Not sure whether the Boise station turned their antenna or the band shifted, but suddenly the station came through my rig at a signal level around S7. I keyed up and tossed out my call and the operator came back to me on the first shot with a perfect copy on my call.

A second Idaho station, N7UVH, showed up on the cluster on 20 meters,  so I tuned over and found him managing a small pile-up. He was a solid S9. I managed to get heard after 2-3 tries and we exchanged locations and signal reports. Since N7UVH is an LOTW user, our contact was nearly instantly QSLed, bringing me one step closer to Worked All States basic.

Some notes on Charlotte:

  • The Hamfest was almost a duplicate of last year’s event. Same location, same setup, same vendors, some of the same junk, er, boat anchors for sale, some of the same faces and friends too.
  • Despite speaking with the Flex Radio vendor for quite some time about buying a Flex 1500, I decided to move on and not purchase the SDR QRP rig. It’s a neat piece of kit, but not at $600. I’d much rather have something from Elecraft.
  • I did buy a 12 volt sealed lead-acid battery rated for 8 aH. I should be able to power my FT-817 for a while on this.
  • As mentioned above, I did contribute to the economy of China by purchasing one of the infamous handhelds. The Baofeng is not a bad rig at all. It’s a simple radio and doesn’t have a lot of needless bells and whistles, so programming it is easy. It has 3 watts output, it’s very lightweight and it’s so small it fits in the palm of my hand, or in a jacket pocket. I actually took it to work today in the inner pocket of my sport coat. Receive audio is good and it hits the club repeater without any problem. I was talking with some friends within seconds of getting it up and running. Best of all, it was only $39. I really enjoy using this little radio, and it’s just too darned cute…
  • The highlight of the Charlotte trip was the Summits on the Air presentation. It got me excited about SOTA all over again. Naturally, the really interesting portion was when 4-5 of the local SOTA heavy-hitters showed off some of the gear they use. I spotted several end-fed antennas (The PAR EndFedz company owner was actually in the audience), we saw a demo of the Alex Loop antenna, a KX1, a Hendricks CW transceiver kit, a “Mountain Topper” built into an Altoids tin, and of course, the KX3. I e-mailed the presenter today (Christian, KF4LXB) and he graciously provided me with the Powerpoint presentation he gave. I may present something similar at our club later this year, seeing as how I’m responsible for organizing at least one program.
  • The Yaesu guys were there. They were giving out those stylish black ball caps again and I snagged one. I’ve been missing mine since I gave it to a guy on the streets of Atlanta back during Dragon*Con last year. The new hat is a slightly different design — white letters that simply says, “Yaesu, The Radio.” Hehe.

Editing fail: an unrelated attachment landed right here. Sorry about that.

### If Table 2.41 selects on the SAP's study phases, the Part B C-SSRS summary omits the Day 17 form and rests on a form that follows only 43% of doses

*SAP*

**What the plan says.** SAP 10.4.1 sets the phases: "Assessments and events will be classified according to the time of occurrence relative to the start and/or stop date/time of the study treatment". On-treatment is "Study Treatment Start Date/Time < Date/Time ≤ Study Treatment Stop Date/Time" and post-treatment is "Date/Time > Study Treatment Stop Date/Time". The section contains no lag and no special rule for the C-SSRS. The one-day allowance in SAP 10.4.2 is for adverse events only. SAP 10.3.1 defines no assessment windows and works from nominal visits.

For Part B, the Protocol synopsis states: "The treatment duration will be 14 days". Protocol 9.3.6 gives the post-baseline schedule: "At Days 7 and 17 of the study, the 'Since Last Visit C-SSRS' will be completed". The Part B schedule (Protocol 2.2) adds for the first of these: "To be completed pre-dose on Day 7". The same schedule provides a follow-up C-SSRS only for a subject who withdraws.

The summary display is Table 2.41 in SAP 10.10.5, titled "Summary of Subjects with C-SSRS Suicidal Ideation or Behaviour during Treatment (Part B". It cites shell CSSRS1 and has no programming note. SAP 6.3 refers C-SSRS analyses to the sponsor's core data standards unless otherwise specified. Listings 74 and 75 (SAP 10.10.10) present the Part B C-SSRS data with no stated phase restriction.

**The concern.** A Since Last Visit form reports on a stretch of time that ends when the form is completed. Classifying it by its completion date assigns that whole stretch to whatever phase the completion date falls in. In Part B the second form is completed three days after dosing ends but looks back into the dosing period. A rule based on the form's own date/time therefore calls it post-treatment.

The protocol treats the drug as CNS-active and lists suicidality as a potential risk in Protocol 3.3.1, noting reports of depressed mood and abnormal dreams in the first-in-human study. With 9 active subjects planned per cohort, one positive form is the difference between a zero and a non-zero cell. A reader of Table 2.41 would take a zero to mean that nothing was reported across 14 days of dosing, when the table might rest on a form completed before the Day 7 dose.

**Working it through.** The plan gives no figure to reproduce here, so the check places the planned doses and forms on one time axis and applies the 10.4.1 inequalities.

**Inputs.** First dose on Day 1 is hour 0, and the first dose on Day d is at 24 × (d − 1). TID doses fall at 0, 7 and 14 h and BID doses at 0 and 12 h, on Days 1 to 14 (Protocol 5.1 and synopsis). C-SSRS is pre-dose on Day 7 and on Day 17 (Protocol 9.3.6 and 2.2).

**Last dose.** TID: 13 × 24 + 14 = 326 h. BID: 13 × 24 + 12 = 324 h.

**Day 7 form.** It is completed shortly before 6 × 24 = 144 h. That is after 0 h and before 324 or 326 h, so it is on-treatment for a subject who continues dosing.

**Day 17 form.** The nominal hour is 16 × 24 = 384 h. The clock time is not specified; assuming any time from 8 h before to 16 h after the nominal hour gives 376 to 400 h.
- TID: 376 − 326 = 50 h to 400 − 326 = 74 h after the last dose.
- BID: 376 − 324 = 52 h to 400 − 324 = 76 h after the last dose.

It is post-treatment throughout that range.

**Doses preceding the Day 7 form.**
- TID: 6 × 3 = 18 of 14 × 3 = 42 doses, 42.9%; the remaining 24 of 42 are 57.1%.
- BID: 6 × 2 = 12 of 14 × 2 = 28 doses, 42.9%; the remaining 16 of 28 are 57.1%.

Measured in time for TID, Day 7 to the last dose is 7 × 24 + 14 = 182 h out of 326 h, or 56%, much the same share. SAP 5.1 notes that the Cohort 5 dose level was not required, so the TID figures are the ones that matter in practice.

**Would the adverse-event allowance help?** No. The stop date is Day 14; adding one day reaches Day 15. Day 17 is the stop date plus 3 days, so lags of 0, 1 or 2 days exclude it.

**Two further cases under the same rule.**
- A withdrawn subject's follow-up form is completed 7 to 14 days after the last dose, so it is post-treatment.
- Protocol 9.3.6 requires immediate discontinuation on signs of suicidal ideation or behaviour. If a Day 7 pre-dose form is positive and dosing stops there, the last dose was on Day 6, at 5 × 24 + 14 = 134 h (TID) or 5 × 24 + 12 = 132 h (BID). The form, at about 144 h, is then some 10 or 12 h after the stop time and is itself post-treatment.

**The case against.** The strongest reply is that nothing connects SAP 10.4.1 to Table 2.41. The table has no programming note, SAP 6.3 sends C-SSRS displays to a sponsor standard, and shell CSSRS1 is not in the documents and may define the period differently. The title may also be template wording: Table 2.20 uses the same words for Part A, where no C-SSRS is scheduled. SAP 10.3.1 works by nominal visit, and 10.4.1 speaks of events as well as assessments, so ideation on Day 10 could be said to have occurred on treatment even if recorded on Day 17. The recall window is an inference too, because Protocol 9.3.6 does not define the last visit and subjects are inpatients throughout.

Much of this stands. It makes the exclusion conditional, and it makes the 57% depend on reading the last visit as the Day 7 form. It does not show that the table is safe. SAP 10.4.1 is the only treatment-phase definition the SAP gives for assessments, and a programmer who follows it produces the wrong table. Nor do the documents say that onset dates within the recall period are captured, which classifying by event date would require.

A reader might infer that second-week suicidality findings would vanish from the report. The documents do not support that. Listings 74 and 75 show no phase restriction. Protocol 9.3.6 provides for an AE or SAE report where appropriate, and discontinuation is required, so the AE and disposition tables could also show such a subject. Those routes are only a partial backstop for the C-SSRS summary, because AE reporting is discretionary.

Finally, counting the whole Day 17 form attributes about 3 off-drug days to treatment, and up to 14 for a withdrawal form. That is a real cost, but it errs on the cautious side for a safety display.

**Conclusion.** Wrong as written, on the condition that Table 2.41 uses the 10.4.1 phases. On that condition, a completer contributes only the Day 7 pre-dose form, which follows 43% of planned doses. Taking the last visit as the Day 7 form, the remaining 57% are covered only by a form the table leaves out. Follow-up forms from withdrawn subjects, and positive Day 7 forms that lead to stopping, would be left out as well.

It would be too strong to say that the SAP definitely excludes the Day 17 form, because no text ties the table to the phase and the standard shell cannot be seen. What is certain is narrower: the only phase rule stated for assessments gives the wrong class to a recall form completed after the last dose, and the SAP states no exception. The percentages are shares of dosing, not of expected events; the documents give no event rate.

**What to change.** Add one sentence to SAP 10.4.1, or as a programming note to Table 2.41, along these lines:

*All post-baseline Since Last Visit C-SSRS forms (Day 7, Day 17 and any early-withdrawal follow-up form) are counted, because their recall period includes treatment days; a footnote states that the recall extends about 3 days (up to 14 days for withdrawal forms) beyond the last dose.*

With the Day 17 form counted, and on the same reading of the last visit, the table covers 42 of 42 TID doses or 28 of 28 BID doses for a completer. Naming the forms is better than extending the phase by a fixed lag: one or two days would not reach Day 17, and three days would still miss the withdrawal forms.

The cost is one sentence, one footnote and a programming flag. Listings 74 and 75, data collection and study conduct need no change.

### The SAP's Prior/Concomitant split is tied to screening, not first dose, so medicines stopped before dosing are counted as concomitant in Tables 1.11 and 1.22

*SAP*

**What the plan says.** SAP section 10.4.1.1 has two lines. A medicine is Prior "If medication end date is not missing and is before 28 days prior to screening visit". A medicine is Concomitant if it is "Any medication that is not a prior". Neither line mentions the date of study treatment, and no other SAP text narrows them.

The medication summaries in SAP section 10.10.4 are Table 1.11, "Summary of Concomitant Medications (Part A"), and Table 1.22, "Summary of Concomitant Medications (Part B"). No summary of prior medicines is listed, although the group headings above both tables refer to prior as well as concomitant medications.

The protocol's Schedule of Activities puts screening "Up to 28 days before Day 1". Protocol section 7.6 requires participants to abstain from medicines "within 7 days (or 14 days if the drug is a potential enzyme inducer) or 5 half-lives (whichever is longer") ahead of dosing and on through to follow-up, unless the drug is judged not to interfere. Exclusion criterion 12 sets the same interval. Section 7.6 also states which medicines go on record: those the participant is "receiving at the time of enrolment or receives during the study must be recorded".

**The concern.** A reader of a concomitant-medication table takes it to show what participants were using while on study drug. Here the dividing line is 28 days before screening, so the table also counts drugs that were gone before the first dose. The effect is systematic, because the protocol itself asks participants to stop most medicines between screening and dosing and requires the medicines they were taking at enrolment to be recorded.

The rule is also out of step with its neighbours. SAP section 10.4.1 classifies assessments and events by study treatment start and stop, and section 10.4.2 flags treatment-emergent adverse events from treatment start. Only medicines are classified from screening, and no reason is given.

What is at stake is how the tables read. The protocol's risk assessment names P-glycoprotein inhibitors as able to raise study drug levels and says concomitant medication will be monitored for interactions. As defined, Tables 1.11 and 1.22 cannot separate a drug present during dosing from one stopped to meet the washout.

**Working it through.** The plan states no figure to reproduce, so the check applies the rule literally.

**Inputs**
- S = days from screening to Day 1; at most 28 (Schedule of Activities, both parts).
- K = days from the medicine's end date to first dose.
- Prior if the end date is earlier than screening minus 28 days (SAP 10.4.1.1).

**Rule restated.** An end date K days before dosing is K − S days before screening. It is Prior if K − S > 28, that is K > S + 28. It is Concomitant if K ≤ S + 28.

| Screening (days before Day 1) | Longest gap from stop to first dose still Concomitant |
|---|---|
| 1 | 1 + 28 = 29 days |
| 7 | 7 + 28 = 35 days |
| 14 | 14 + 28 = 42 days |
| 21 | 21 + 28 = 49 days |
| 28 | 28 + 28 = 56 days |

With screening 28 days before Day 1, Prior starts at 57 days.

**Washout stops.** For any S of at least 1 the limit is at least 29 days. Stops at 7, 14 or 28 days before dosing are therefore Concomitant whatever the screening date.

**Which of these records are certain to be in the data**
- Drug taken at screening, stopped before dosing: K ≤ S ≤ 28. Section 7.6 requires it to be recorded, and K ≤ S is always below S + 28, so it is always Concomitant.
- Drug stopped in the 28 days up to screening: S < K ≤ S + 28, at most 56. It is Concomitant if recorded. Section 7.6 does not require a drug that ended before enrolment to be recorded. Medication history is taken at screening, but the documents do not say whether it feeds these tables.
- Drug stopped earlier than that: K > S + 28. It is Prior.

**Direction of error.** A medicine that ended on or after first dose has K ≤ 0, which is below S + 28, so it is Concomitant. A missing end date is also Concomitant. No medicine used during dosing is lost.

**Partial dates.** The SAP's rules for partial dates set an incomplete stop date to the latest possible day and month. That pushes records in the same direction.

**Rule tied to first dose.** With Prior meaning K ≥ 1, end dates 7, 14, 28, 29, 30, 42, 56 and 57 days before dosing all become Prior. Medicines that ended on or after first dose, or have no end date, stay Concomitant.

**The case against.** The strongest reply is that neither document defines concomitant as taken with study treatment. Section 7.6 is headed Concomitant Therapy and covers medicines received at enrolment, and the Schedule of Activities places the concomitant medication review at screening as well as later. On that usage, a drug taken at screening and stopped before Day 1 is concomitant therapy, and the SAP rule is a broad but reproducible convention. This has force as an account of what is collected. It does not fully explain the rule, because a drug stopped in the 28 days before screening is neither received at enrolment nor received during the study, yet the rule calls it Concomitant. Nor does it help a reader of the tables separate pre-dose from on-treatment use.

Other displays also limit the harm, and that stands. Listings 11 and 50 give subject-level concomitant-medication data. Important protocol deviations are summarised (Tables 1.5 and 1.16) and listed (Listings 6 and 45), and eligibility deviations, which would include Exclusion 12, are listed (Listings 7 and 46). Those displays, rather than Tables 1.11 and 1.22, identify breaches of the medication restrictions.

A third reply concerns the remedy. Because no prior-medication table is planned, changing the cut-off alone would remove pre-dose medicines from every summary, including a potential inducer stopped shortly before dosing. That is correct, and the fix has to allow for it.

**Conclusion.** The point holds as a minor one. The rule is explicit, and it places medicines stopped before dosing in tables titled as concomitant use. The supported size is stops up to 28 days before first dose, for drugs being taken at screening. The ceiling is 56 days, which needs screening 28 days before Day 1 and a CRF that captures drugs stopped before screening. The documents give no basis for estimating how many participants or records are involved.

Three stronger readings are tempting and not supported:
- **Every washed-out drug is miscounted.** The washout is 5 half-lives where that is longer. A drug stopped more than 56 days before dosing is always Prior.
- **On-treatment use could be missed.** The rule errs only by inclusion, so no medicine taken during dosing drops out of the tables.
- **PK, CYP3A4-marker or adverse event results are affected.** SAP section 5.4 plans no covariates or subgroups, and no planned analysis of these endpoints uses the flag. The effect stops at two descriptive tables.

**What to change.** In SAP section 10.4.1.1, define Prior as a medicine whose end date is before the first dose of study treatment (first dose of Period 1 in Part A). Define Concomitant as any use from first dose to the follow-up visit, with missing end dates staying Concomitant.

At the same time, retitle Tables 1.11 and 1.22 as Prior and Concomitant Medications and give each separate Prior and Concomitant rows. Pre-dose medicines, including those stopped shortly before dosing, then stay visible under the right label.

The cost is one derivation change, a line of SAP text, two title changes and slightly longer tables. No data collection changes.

Idaho, I’m coming for you…

I just noticed the Idaho QSO Party is this weekend. That dramatically increases my chances of getting them in my log and one step closer to Worked All States.

So Saturday, after I hit the Charlotte Hamfest and sit in on a couple interesting forums — one on Summits on the Air and another on Software Defined Radio — I’ll speed back home and try to make some contacts. Fortunately, they are two time zones behind us!

Looking forward to decent propagation and catching someone with a good ear operating a directional antenna pointed southeast, hopefully on the 20 meter band… hehe.

I have some coin in hand from a freelance gig or two and I’m wondering what I can spend it on in Charlotte. I really don’t need anything, but if a W4RT dual filter board for the 817 surfaced I’d certainly snag it.

Looking back at the Charlotte Hamfest

I intended to do a write-up on the Charlotte Hamfest I attended this past weekend before now, but strangely enough, I have very little to say about it.

I spent a grand total of $2 (yes, 2, as in single digits, not 200, not 2,000!) on gear: a pair of 6-foot-long mono audio cables for digital mode tomfoolery. I flirted with buying the hardware to get setup on Anderson Powerpoles, very nearly bought the Arrow LEO satellite antenna that I’ve had my eye on since before I entered the hobby, and considered buying some Dacron rope to replace the nylon stuff that is currently supporting my dipole.

I had a pocketful of cash and couldn’t find anything to spend it on. The bottom line is, there isn’t anything I really need now. I’m on HF/VHF/UHF with a great radio. I have an antenna that’s performing well in my limited space. There is nothing I would change about my shack at the moment (well, I need to do a better job grounding perhaps, and maybe one day I’ll actually put the 2-meter antenna up…).

I’ve been interested in a QRP rig for travelling, so I was on the lookout for either a Yaesu FT-817nd, or a Flex 1500. I didn’t see either, new or used. However I did make out like a bandit on Yaesu swag. I managed to grab a pen, a map for my shack and a Yaesu hat. I think I was somewhat shell-shocked the majority of the time because there was so much to look at, especially in the flea market area, where you could find just about any kind of cable, connector, tube or gadget.

The best part of going to the hamfest was really just the journey. I met up with a large group of local hams around 7 a.m. and we caravanned up to the event, talking on simplex the whole way. Our club leader, W3KH, received the Roanoke Division Service award from the ARRL during one of the forums, so it was nice to drop by and support him.

Right before I left I recognized the videographer from TWiT’s Ham Nation, Gary Pearce, KN4AQ, wandering around. I should have gone over and introduced myself, seeing as how I make web video for a living, but he looked like he was in the zone and I didn’t want to bother him. He posted his video from Charlotte this week over at his Ham Radio Now site. Hopefully we’ll see a segment on Ham Nation this week.